As aged-care designers, we know nature – exposure to sunlight and fresh air - positively impacts on resident wellness, particularly those living with dementia. Now, more than ever, we understand the need to prioritise outdoor spaces and outdoor activities in aged care facilities. Not only does this ensure residents have fresh quality air, it allows family and friends to safely visit residents in the event of future outbreaks.

During COVID 19 we heard how our Aged care clients created innovative approaches to keeping up resident morale. Speaking with Brightwater Care Group CEO Jennifer Lawrence about their unique approach to overcoming the lock down blues for their residents using their outdoor spaces.

“ We arranged for a 3 piece opera (Freeze Frame) to play on the back of a truck for our residents in the car park when visitors were limited at our residential facilities in April due to the COVID-19 pandemic. It was a huge success, so much so that we had residents seated outside in the gardens and car park, on a beautiful day, socially distanced. Some of their families even set up deck chairs across the street to listen and join in the fun. We even opened all the windows for clients inside. The feedback was amazing.”

Clearly there is a need for outdoor spaces in aged care facilities to be available and easily accessible. A heavy, manual door which is difficult to open may result in residents feeling that they are not allowed outside. Similarly, large gardens with blind spots can make staff hesitant about residents going outside unattended. By creating smaller courtyards, easily accessible though automatic doors, residents become emboldened to get out into their own patch of nature.

At MKDC, we know the value of quality interior spaces which connect us to nature and to each other. But here-in lies the challenge: how do aged care facilities safety maintain the wellbeing of residents, these connections, during lockdowns, COVID-related or otherwise?

Reflection 4: To make a big impact we need to think small! 

Aged care facilities which can control viral breakouts while sustaining a sense of normality, face-to-face human interactions, and connection to nature, will be well placed for success in the future. During a time of big ideas, we are conquering this design challenge by thinking smaller!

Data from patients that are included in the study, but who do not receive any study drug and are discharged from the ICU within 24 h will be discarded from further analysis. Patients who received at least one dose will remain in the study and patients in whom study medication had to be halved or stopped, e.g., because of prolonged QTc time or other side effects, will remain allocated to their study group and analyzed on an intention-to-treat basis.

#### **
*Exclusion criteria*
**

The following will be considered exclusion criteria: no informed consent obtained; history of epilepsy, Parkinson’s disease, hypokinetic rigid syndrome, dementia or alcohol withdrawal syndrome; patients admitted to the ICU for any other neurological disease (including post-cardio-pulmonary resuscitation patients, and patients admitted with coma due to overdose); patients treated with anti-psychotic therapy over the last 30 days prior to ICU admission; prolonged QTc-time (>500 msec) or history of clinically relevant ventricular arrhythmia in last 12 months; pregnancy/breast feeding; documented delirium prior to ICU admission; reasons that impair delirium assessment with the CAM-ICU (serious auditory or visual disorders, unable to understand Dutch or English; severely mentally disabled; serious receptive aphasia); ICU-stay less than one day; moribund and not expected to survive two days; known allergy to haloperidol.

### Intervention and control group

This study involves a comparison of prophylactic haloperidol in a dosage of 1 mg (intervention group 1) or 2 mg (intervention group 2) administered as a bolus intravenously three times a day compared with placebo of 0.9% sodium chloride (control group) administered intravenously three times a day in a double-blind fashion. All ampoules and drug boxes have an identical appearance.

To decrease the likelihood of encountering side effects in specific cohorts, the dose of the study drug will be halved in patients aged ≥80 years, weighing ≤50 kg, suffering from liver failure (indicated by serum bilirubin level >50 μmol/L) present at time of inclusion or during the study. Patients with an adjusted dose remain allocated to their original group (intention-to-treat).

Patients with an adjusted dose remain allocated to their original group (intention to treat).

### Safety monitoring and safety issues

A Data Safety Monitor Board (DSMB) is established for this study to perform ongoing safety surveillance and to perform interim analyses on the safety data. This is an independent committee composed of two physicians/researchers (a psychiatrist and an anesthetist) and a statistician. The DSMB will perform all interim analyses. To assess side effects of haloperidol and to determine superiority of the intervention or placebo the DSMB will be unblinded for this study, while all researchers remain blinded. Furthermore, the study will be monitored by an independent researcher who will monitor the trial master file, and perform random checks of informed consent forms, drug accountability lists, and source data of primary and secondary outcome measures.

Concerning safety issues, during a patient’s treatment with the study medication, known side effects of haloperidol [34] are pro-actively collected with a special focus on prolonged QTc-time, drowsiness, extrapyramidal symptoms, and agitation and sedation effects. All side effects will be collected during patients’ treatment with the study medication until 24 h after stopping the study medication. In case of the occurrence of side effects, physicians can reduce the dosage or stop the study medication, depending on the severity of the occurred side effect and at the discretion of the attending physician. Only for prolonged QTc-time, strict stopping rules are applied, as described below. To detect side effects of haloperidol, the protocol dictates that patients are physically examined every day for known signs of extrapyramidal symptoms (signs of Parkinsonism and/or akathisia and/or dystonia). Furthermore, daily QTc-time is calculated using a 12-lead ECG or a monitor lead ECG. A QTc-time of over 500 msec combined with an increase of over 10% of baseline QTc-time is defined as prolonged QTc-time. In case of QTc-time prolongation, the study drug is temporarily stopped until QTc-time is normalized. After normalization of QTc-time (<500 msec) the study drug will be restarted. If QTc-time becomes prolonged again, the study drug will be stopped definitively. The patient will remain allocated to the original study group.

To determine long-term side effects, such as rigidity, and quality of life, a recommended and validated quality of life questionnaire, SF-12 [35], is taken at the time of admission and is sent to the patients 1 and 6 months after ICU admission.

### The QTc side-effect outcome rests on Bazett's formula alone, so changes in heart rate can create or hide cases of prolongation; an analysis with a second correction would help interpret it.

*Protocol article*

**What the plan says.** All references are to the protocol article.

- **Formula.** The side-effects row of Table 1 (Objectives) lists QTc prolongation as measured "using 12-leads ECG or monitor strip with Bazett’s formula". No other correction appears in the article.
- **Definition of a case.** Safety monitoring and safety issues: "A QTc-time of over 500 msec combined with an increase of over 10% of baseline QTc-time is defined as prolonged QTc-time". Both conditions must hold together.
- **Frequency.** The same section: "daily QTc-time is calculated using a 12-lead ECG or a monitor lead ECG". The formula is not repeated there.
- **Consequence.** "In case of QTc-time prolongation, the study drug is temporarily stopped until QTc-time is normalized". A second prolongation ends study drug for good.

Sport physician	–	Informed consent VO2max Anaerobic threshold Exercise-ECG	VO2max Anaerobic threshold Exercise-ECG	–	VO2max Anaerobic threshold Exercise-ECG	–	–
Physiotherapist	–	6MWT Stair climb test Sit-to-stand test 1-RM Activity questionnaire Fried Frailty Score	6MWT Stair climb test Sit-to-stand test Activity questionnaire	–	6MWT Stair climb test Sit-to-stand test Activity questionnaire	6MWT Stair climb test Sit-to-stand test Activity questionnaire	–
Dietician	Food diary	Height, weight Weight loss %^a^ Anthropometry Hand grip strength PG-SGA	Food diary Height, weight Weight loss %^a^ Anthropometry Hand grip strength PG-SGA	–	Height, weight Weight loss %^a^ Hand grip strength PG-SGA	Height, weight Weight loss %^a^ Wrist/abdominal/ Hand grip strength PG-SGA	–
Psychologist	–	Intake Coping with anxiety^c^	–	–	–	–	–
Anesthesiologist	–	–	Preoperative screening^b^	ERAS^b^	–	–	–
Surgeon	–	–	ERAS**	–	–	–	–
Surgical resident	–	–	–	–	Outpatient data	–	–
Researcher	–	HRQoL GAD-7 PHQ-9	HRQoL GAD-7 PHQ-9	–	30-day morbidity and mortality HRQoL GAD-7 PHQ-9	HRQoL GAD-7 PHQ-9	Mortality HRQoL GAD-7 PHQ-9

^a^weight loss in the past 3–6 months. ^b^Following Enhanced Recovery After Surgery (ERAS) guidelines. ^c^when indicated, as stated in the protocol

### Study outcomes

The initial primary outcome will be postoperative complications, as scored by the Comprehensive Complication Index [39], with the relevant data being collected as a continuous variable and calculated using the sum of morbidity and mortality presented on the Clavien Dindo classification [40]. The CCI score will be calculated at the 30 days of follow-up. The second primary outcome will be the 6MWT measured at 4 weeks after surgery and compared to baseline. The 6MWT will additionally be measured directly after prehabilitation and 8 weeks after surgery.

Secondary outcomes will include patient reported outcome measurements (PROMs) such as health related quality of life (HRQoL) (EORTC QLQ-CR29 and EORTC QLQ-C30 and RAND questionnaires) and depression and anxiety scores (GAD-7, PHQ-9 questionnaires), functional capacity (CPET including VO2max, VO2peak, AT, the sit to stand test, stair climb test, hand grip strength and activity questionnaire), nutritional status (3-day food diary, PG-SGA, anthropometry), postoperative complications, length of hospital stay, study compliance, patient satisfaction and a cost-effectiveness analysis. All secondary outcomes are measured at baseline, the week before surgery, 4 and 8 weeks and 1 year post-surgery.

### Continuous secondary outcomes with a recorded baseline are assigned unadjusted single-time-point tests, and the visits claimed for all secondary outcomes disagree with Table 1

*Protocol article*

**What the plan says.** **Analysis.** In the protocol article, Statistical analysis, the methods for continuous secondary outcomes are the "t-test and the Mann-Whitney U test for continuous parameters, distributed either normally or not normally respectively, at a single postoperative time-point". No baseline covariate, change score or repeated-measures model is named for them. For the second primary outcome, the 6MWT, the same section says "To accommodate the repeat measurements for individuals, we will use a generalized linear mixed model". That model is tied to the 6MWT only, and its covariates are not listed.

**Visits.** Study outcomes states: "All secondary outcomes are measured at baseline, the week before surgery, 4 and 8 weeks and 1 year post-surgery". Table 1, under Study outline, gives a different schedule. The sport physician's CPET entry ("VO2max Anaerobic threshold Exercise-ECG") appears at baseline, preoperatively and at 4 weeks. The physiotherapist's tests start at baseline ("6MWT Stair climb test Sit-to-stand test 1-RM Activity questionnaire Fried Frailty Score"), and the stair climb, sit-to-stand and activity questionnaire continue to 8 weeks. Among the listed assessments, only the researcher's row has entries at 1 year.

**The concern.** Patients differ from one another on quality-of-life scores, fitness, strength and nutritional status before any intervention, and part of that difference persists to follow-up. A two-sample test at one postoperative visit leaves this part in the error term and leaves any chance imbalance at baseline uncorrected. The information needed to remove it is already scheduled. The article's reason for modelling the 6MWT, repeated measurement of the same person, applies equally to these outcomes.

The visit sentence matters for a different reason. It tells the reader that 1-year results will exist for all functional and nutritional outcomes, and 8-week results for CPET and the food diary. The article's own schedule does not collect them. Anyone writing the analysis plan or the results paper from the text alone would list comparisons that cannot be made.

The small house design model is one approach that allows aged care providers to implement lockdowns, COVID-19 related or otherwise, with confidence and control.   

MKDC are currently designing several facilities for Aged Care providers whom are adopting the Small House model of care. It is a move away from the ‘cruise ship’ lifestyle model where communal spaces are used by the whole facility for organised large group activities and larger scaled shared dining spaces. Conversely the small house model prioritises smaller, more intimate spaces, with each house or wing having its own dining, kitchen, living area and backyard. It is a model for care that has been endorsed by dementia design specialists given it creates familiar environments for residents to carry out everyday tasks, gardening, washing, preparing food, enabling choice and independence.

Speaking with MercyCare Executive Director of Aged Care Services Joanne Penman recently in relation to the insights COVID 19 has bought, she reflected on the unintended benefits of the small house design we are currently developing with them

“At a practical level, the small house model as we have designed it will allow for a high level of infection control and the ability for each house to operate independently. This means we will be able to only partially lock down facilities in the future, and remain safe and operational in all other areas, including visitation by families and friends” 

MDKC have enjoyed using our extended time at home to reflect on our design approach to aged care design. We have been reminded that, by always returning to the basics and putting people first, we can create aged care homes that achieve not only resident safety but better overall wellbeing.

For more information call the MKDC office on 9321 7955 and visit us at: mkdc.com.au or email us at kkusinski@mkdc.com.au.